On Thursday Annie collected the milk from the doorstep. Having had her usual two thoughts, she decided to stick with her choice of living room bay window, but soon regretted it. A very scruffy young man with an enormous rucksack on his back appeared, opened the garden gate and made his way up the path. Before the doorbell rang, she’d stepped away from the window, made up her mind there was no way she was answering and called to Keith that there was a man at the front door. From the safety of the living room Annie could hear the two voices, but not quite hear what was actually being said. Eventually Annie did hear Keith saying thank you but no, thanks once again no, as he firmly shut the door. She could also hear the raised voice of the man being far less polite as be backed down the path. Keith said the man had claimed to be from a charity which rehabilitated veterans and that he had wanted Keith to buy some cleaning products. Keith had very politely pointed out that we were in the middle of a pandemic and therefore he didn’t think it was wise for the lad to be going door to door and also didn’t think it was wise to buy any products from him. He thanked him as he closed the door possibly a little prematurely Keith said, but he had sensed that the lad was getting agitated. Not wrong there Keith, said Annie. Not judging by the obscenities he was shouting at you as he went. What a bloody cheek!
Annie woke up on Friday morning and Keith informed her that it had been pouring with rain all night, but had now stopped. Annie always enjoyed Keith’s morning weather reports, it was almost a tradition to the start of their day. She contemplated which bay window to choose. Perhaps she should play it safe and choose the third floor which didn’t have a bay, but never the less provided a verdant view into the canopy of trees across the way. Yes, that might be a safer bet. Safer still might be to read the paper in a comfy chair like Keith.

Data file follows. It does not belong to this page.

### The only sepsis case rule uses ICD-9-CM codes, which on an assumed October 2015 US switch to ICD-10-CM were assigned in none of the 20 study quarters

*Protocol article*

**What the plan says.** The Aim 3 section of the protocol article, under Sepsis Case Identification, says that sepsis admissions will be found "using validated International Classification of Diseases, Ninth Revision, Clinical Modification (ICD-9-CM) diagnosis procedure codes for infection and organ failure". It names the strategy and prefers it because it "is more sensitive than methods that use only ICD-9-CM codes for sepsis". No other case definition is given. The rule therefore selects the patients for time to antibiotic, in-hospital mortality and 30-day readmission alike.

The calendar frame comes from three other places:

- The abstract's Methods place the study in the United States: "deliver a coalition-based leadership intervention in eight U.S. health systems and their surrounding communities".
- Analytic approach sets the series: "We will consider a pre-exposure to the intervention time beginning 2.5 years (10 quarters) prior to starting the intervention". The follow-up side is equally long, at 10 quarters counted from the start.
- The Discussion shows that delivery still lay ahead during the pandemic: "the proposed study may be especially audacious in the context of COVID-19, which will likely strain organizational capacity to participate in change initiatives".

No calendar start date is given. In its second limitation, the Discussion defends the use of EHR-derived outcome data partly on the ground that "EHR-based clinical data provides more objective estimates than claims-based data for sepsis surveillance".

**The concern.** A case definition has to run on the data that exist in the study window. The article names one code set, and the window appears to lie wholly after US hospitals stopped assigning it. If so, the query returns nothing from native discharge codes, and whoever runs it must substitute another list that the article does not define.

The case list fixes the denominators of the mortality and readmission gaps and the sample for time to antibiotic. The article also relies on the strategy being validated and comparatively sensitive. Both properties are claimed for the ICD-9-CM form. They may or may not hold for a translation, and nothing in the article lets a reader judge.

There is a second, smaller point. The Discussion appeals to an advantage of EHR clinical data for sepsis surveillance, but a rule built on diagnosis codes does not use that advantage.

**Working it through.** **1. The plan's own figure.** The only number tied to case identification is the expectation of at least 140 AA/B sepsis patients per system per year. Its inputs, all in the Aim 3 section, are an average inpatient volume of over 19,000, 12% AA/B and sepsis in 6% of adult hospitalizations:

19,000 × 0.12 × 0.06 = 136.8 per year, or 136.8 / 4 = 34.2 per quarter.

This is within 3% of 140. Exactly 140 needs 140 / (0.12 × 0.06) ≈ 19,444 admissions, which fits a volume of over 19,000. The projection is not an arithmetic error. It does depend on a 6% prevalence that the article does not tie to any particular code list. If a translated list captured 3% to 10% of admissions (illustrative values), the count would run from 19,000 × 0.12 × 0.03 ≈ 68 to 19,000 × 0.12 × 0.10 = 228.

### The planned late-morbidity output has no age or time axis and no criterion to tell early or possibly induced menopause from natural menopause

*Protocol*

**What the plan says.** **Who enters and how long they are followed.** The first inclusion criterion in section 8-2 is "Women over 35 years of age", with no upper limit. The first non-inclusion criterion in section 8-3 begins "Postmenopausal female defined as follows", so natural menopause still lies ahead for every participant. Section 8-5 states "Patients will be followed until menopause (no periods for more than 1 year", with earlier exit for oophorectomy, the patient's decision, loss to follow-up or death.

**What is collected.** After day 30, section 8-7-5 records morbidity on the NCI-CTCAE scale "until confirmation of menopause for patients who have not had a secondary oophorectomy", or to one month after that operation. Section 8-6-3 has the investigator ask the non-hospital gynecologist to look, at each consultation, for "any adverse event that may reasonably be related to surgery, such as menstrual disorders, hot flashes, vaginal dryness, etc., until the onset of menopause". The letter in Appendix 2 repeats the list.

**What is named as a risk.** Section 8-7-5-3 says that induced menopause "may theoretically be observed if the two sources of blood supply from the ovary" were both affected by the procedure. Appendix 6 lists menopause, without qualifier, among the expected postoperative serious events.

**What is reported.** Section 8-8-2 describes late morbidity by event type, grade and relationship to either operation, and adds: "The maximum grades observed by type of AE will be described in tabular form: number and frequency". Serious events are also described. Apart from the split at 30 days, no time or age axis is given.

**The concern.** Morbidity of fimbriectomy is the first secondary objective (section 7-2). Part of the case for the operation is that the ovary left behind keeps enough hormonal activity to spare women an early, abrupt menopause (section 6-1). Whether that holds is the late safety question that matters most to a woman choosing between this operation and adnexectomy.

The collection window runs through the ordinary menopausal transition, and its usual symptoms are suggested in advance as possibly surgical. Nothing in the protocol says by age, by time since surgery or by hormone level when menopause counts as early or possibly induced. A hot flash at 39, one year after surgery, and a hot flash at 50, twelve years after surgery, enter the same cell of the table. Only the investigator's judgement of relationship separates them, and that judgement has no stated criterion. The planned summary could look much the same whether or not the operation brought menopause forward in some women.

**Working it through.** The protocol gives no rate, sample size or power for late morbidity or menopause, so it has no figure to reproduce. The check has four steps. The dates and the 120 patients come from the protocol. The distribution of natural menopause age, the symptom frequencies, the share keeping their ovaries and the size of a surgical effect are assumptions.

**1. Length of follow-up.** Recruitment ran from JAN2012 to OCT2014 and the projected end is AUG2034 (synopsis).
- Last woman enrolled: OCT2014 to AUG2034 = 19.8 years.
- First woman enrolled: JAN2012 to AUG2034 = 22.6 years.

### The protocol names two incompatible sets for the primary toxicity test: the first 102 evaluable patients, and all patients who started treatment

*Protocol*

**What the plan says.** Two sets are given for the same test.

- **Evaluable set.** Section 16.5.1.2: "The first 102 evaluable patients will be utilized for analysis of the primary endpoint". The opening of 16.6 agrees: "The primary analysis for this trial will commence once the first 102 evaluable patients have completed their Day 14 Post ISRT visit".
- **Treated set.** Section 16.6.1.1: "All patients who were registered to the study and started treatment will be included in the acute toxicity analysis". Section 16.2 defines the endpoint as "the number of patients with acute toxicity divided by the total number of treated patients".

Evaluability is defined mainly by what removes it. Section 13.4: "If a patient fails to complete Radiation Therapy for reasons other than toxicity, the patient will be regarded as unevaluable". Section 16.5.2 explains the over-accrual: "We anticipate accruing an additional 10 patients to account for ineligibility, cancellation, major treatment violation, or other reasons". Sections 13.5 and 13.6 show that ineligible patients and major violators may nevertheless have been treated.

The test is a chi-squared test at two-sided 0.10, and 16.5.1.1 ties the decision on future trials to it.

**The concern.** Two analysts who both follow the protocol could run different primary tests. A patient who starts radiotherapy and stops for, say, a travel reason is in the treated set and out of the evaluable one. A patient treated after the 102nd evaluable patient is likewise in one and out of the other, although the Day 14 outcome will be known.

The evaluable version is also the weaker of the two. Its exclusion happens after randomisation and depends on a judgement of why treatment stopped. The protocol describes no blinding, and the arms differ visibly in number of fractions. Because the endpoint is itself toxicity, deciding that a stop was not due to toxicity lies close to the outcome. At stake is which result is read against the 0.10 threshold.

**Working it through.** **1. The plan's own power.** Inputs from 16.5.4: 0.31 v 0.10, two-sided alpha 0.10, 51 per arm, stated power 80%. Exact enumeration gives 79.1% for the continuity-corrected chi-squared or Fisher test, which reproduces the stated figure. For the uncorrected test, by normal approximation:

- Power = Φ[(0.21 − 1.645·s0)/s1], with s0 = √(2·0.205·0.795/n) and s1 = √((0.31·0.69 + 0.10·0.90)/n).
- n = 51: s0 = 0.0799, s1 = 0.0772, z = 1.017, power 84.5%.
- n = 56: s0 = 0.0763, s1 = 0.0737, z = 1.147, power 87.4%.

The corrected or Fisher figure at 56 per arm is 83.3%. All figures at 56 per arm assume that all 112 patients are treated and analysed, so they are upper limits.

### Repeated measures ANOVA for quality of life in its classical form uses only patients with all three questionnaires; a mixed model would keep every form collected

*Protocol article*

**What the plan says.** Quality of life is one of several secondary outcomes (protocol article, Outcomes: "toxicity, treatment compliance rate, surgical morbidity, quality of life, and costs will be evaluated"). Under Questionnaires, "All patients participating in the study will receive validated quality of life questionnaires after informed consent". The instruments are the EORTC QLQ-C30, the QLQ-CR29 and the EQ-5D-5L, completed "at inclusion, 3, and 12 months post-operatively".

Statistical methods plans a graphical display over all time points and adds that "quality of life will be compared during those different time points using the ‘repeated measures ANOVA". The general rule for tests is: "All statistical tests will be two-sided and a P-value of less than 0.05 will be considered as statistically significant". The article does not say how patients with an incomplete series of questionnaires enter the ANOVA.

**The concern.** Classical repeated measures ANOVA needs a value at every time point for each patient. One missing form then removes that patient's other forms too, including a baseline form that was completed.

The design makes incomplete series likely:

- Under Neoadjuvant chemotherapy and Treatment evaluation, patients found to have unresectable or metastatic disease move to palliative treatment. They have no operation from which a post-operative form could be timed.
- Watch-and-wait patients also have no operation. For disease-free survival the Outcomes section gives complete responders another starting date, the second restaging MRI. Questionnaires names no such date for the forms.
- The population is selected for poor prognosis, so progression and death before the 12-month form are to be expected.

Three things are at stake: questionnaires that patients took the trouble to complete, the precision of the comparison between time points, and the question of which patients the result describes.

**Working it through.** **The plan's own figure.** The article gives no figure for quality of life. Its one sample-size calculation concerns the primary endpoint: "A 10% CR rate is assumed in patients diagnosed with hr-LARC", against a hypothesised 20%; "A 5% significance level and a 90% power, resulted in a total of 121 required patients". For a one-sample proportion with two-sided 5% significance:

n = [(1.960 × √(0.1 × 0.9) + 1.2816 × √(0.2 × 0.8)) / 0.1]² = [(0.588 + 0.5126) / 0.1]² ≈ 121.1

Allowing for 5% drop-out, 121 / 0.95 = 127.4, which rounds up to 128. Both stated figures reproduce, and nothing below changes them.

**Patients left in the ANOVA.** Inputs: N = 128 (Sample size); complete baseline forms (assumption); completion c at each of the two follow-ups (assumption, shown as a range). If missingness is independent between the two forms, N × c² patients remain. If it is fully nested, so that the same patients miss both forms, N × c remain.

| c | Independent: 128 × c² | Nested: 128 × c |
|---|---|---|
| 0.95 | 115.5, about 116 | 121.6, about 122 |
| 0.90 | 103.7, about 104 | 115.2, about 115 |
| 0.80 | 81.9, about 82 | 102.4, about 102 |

Annie surveyed her surroundings once more, but was still unable to ratify what she saw with what she felt should be. She knew she had plumped for the third floor and that she had very much enjoyed a blissful hour with her coffee and the canopy. She knew she had set off back down stairs with her empty coffee cup. Then there was Keith’s voice way off in the distance and something about steep stairs, flip flops, hospitals in a pandemic and then.
”Mrs Ford, Mrs Ford, Annie! Can you hear me Annie? My name’s Lizzie. You’ve had a nasty fall on the stairs at home and you’re here in A&E. We need to get you sorted Annie. You’re going to need an x-ray on your wrist and definitely some stitches to your face. Your coffee cup broke as you fell and has left a nasty gash to your face. Can you hear me Annie? You have a bloody cheek!”
This month (March 2021) I am introducing an opportunity for members to showcase their writing by publishing longer stories than the monthly challenges permit or, poetry that falls outside of the brief. Also, you might have ideas for social commentary or journalistic articles that you want to showcase, all material will be considered including pieces written in your native language.
The showcase aims to provide a window into the writing of the author and encourage feedback in the form of constructive comments. It is difficult in any forum to have your hard work and ideas examined by strangers but we can only grow and develop our storytelling skills if we are open to critique and dialogue.
I invite either, already published or written works as well as new pieces or ideas that you might want feedback on. Ideally, the length should not exceed 3000 words but there is a possibility to serialise longer works if appropriate. With this in mind please drop me a message or comment below if you would like to be included.